Sunday, February 8, 2009

Understanding the Broad Compositions of Proteins

In spite of these diverse biological functions, proteins have relatively homogeneous compositions. All proteins are linear polymers of the same 20 types of amino acids in different combinations. The major difference between proteins is in the sequence in which the amino acids are assembled into polymeric chains. The secret to their functional diversity lies partly in the chemical diversity of the 20 amino acids, but primarily in the diversity of the three-dimensional structures that these amino acid building blocks can form by linking in different sequences. The amazing functional properties of proteins can be understood only in terms of their relationship to the three-dimensional structures of proteins.

Now we know that the amino acid sequence of a protein and thereby its three-dimensional structure is specified by a gene. But, this is not completely true. Even though the gene sequence specifies the amino acid sequence of the protein, the three-dimensional structure is also influenced by a number of other factors. The number of proteins produced in a system always exceeds the number of genes. The Human Genome Project has announced the presence of about 35,000 genes. But the actual number of proteins encoded by these genes exceeds the number of genes.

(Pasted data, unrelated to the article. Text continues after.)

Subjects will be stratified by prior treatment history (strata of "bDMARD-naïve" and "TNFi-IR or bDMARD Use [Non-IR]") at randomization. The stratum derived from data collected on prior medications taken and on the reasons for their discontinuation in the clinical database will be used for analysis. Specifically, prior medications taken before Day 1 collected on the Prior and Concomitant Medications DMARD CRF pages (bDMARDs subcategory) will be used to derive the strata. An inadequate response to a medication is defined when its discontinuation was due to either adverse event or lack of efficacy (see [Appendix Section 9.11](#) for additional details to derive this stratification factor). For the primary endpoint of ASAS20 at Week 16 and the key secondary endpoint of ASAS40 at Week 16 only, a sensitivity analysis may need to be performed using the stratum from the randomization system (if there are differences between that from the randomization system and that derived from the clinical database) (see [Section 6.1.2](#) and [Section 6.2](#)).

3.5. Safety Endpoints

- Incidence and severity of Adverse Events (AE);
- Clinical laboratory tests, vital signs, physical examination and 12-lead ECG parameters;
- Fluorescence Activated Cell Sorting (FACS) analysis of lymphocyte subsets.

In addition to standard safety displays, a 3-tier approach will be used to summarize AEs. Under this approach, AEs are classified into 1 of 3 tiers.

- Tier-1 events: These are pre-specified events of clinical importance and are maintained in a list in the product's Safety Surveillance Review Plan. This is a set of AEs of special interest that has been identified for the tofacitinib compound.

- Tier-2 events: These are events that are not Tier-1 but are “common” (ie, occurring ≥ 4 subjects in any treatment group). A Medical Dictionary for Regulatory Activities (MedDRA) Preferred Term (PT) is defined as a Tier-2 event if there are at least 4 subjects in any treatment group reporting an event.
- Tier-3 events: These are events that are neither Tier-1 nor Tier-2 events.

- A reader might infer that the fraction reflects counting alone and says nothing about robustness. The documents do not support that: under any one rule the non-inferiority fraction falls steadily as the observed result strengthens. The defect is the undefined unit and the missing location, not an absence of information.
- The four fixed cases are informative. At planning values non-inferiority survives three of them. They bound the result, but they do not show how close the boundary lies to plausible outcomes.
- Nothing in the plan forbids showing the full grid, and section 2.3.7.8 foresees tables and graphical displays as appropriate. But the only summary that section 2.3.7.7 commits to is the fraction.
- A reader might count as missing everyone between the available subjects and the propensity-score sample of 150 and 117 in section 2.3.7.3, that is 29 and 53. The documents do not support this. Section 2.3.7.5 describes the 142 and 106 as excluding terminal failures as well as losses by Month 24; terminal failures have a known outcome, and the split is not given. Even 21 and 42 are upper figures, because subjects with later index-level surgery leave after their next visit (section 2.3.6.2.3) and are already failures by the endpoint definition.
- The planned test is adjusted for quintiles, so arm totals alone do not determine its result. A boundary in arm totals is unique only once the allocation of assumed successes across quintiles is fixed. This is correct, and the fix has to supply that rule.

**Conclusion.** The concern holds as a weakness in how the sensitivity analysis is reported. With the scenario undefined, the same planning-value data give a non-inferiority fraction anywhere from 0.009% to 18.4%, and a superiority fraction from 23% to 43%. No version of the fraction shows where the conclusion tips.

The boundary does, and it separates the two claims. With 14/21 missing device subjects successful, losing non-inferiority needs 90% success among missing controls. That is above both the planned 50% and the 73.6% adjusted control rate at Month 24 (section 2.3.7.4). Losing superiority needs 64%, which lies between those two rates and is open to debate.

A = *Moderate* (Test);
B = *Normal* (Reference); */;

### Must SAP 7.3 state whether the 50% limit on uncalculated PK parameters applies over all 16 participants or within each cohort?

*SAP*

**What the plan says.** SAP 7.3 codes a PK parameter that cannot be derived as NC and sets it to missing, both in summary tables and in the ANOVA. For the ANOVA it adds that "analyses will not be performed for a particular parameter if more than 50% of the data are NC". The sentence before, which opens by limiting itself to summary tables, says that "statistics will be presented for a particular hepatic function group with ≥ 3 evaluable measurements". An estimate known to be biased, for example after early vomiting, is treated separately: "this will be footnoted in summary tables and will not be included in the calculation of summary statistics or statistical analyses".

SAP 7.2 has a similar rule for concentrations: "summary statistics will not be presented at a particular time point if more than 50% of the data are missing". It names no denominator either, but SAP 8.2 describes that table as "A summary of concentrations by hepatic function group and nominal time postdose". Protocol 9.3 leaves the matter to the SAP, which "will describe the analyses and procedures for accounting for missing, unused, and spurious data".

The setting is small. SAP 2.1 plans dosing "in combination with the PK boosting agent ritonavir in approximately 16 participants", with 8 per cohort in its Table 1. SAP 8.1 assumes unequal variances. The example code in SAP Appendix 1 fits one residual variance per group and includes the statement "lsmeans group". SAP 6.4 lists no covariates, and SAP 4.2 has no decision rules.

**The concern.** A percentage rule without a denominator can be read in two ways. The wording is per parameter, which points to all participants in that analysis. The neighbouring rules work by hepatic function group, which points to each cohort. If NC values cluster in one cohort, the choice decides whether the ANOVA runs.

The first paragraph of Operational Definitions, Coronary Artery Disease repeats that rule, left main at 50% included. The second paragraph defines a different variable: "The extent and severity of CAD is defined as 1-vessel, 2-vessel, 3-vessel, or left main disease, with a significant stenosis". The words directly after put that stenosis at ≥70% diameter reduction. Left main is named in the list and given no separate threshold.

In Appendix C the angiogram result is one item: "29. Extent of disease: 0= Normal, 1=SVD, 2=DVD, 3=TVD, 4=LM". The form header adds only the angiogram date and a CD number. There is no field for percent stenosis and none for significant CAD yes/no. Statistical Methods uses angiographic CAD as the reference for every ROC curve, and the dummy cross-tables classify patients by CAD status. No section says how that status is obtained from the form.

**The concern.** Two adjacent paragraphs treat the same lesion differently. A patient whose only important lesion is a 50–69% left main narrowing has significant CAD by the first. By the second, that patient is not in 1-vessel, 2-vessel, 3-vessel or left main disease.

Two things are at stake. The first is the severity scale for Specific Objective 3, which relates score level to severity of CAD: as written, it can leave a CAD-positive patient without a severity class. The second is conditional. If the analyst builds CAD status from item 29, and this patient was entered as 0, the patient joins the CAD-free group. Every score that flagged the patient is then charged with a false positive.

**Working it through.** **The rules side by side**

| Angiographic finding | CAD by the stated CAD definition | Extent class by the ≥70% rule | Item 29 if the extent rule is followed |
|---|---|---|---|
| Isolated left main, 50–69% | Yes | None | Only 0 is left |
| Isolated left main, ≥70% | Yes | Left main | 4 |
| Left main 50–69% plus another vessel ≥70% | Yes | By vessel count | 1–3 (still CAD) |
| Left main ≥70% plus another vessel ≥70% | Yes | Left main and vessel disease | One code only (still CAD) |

This is mainly because of the various types of molecular modifications such as deletion of amino acids, chemical modifications of certain amino acids, addition of other macromolecules and groups such as phosphate groups (phosphorylation), acetyl groups (acetylations), sugar and other types of carbohydrates (glycosylations), lipids, etc. All these chemical modifications of proteins just after their formation are collectively called post-translational modifications. Actually, these post-translational modifications are responsible for the diversity in the three-dimensional structures and functions along with the amino acid sequence prescribed by the respective genes. A number of proteins are expressed in all cells irrespective of their functional specialization. Such proteins are called housekeeping proteins, required for the basic life activities of all cells_ But there are certain proteins, which are unique to certain cells. Hemoglobin in erythrocytes (RBC), collagen, myosin, etc., in muscle cells are some examples. This is called cell-specific or organ-specific or tissue-specific gene expression. The expressions of these genes are under the control of very specific regulatory proteins or other types of small molecules called transcription factors.

Tags: Bio Technology, Bio Genetics, Proteins

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